And why on earth would the US do this?
Because China’s takeover of Panatag painted it as the aggressor in the area.
For decades, the US wanted the world to believe that China’s so-called nine-dash line that claimed, though ambiguously, that it had sovereignty on waters of about a third of the South China Sea, had no legal basis.
But the US didn’t have any business to file a suit on that matter in any world court, as it didn’t have any territory or territorial claim in the area. China’s moves to build structures on the reefs it controls (it doesn’t have a single island in the Spratlys) may have given the US brass many sleepless nights, as in a few years, their armada patrolling the South China Sea had become very vulnerable to Chinese missiles stationed on those artificial islands.
US narrative vs China
The US needed to disseminate its narrative that China had become extremely aggressive in the South China Sea, which would put international public opinion on its side in case skirmishes were to break out between their forces.
However, because of China’s rise as an economic superpower, not one claimant — Vietnam, Taiwan, Indonesia, Malaysia, Brunei, even us before — dared lock horns with China, especially through a court the decision, which of course could not be enforced. It could only be through an actual incident that China could be portrayed as an aggressor in the area. The Panatag episode was such an incident.
Because they lost Panatag in a very stupid way, Aquino and especially del Rosario could hide their blunder only by going on the offensive: through a case in an international body, even if only an arbitration court, against China. The arbitral court’s award — declaring the nine-dash line as having no basis — was exactly what the US wanted.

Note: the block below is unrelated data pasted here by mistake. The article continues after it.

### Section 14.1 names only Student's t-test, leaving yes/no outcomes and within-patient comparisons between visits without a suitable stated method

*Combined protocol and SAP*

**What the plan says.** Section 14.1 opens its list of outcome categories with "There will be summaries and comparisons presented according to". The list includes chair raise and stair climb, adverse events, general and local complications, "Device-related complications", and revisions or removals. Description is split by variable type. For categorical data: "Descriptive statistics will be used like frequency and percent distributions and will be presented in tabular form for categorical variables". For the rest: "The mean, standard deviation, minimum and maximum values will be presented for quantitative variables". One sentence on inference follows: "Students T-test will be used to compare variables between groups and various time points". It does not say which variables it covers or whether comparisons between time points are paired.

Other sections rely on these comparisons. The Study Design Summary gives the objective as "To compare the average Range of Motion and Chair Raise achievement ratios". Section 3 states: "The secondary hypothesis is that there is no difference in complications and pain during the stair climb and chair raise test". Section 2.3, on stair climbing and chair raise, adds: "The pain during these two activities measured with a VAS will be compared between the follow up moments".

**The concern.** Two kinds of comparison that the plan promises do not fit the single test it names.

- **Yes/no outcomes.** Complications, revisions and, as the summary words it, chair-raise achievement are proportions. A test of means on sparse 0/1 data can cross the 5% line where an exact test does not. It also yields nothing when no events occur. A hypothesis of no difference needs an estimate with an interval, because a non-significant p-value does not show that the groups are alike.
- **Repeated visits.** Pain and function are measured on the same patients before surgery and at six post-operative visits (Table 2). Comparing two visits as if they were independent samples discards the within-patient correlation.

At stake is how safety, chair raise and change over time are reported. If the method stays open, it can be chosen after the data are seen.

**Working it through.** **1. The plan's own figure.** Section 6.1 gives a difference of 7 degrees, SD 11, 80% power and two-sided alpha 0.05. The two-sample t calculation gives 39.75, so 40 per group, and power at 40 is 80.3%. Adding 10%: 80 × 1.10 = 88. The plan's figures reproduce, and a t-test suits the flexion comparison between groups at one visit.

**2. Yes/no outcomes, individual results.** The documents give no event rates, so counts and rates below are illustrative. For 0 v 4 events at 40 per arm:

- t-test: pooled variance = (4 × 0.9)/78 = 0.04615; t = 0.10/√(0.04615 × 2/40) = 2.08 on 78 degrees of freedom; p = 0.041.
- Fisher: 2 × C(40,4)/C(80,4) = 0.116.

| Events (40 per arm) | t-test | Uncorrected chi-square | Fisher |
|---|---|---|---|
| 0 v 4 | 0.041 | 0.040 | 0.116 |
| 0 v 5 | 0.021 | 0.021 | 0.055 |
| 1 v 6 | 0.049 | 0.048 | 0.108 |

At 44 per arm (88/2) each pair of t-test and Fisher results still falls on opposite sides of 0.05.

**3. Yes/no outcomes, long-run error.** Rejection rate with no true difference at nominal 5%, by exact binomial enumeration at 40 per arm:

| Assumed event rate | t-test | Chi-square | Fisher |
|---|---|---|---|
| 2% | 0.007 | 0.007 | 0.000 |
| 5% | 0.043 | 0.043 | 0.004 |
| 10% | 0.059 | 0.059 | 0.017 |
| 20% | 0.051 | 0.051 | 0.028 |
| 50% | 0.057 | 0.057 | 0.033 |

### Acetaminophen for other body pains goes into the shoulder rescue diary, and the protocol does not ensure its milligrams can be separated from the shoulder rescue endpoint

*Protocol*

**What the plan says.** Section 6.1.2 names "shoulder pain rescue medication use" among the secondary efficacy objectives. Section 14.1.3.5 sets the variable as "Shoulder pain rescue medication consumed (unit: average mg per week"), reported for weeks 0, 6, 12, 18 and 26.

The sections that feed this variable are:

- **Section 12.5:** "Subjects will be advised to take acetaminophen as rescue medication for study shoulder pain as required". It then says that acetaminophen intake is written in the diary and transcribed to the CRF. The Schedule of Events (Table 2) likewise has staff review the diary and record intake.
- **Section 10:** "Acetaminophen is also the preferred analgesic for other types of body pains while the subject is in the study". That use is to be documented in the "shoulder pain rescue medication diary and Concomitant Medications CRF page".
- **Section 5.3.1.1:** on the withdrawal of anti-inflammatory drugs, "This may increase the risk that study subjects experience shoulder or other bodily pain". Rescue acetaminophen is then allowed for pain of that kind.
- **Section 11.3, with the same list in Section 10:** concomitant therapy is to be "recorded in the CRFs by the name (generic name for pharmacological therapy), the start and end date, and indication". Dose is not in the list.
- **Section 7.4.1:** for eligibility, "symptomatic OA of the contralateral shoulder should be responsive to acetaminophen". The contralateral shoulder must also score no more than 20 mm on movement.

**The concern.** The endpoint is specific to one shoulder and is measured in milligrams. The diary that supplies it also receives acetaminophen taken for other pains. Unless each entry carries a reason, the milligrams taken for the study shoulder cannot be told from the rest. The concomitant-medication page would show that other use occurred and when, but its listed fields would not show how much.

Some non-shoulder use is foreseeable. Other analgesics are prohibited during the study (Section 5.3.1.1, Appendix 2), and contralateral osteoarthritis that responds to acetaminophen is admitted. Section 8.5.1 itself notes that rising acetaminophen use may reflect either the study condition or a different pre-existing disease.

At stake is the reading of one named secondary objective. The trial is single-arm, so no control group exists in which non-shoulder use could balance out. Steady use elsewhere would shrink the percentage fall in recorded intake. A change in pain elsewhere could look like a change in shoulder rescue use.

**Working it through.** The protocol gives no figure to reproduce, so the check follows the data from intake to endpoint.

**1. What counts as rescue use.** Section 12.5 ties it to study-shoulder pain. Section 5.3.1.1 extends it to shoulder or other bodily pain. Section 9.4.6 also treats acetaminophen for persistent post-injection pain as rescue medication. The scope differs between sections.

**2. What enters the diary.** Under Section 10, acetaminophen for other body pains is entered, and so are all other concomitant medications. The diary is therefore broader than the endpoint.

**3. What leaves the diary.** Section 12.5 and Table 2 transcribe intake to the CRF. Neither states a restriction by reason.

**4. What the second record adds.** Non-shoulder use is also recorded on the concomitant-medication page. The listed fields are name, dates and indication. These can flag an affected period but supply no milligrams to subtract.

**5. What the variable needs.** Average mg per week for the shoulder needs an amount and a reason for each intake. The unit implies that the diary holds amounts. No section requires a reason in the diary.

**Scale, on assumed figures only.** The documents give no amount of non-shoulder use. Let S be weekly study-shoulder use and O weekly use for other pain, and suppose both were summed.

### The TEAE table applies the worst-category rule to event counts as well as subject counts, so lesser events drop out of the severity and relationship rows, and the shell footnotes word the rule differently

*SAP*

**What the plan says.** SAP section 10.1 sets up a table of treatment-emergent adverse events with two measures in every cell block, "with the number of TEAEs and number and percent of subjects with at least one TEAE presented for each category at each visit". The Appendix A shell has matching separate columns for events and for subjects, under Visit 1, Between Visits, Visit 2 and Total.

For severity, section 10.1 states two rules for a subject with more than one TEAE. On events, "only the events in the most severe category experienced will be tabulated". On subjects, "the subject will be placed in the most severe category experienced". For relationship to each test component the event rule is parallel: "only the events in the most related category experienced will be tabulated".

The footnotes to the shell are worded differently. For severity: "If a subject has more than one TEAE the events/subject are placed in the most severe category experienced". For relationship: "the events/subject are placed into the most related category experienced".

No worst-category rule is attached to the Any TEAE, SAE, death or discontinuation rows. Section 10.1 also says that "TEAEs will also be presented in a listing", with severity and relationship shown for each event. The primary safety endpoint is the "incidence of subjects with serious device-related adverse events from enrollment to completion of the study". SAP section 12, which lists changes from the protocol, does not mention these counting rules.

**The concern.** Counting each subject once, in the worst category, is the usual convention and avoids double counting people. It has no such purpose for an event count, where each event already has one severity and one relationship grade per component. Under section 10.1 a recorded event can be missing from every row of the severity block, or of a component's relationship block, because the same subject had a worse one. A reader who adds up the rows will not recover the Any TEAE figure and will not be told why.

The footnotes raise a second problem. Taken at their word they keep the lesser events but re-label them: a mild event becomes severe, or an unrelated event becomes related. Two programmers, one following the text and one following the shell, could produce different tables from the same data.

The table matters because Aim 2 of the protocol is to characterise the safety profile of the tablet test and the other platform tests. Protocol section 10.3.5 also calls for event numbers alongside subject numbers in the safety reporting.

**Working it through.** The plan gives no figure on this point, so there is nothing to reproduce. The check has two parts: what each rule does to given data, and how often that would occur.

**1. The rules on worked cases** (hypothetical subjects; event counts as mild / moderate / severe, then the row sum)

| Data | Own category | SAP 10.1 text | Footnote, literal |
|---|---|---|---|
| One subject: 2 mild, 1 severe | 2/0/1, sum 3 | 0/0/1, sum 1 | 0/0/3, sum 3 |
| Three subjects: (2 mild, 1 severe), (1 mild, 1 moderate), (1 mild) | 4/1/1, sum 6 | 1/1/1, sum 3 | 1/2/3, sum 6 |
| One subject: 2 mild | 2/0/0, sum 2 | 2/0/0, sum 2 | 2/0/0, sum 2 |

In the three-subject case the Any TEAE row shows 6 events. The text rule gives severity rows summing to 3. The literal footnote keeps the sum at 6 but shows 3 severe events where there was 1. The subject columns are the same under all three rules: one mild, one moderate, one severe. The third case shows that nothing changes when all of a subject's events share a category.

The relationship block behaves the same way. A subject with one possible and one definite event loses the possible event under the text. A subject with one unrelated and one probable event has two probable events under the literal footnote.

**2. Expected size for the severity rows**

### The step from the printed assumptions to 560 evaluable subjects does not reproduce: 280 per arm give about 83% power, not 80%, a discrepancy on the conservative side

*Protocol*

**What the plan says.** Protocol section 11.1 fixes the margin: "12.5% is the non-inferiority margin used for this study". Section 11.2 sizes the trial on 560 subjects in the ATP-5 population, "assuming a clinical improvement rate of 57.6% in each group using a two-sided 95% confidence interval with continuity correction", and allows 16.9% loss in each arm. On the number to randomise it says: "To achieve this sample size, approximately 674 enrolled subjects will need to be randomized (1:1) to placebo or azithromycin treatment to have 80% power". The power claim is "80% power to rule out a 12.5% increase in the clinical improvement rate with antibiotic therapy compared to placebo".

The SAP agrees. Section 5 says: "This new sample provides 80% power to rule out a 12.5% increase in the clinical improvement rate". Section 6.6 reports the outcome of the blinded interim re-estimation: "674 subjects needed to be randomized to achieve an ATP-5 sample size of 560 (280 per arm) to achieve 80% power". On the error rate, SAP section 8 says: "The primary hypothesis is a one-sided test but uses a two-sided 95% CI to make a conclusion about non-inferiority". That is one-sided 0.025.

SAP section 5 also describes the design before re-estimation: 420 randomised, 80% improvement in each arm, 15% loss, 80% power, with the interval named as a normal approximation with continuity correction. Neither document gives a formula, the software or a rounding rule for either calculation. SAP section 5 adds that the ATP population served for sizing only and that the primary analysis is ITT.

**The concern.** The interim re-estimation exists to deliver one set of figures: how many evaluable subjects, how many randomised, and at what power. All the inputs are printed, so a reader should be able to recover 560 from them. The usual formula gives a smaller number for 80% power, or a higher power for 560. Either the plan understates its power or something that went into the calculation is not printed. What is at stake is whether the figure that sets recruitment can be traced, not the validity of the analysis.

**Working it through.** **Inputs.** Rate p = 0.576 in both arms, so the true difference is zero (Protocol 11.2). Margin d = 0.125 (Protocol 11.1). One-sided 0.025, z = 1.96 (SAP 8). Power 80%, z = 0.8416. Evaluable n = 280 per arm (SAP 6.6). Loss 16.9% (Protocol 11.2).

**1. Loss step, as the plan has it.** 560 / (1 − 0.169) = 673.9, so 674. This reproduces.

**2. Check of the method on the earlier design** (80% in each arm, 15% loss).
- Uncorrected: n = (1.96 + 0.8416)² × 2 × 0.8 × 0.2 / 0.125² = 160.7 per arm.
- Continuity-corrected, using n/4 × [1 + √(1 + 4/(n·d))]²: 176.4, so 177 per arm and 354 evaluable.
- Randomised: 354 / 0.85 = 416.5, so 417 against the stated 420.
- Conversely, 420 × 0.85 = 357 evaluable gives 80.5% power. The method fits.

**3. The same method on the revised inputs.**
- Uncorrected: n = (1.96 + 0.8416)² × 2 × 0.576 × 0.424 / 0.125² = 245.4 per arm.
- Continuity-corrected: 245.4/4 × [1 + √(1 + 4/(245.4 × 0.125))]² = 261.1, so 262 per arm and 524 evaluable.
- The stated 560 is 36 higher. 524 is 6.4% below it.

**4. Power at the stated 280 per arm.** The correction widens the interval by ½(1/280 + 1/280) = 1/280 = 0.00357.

The US has been so skilled in this kind of maneuver, in the broad genre of so-called “false-flag “operations. In the Gulf of Tonkin incident, in 1964, a US warship entered North Vietnamese waters, which became the basis of a false but widely spread news in the US that the North Vietnamese had attacked two US ships. That molded American public opinion to support the escalation of US operations in Vietnam. More recently, the US astonishingly managed to propagate its false claim that Iraqi strongman Saddam Hussein had “weapons of mass destruction” which justified the US’ invasion of that unlucky country in 2002.
And what was the first event that triggered the entire Panatag Shoal crisis?
Aquino’s deployment of its biggest warship the BRP Gregorio del Pilar — which the US had refurbished and given to the Philippine Navy a year earlier — to Panatag Shoal, to assist in the arrest of Chinese fishermen. Because of that, China claimed the higher moral ground, claiming that “Philippine warships” were arresting helpless Chinese fishermen in small boats. The Chinese were even clever in that they didn’t deploy any warship to Panatag, and instead sent several civilian-government vessels and about 50 small fishing boats, its version of “people power” in the seas.
Did an American operative whisper to that President known to be fond of playing computer wargames on his Playstation, “Maybe time to try out your brand-new warship, Mr. President?”
Congress must find out how we really lost Panatag. The truth will point us the way to a foreign policy that serves the national interest. If my account above is correct, then we have been led by the nose by the US, which we cannot allow to continue.
The US’ Panatag plan isn’t over yet. Spy planes have been regularly flying over the shoal to determine if China is building structures on it, which would enhance the American narrative of a China as an imperialist power in the South China Sea. After four years though, cleverly, the Chinese haven’t.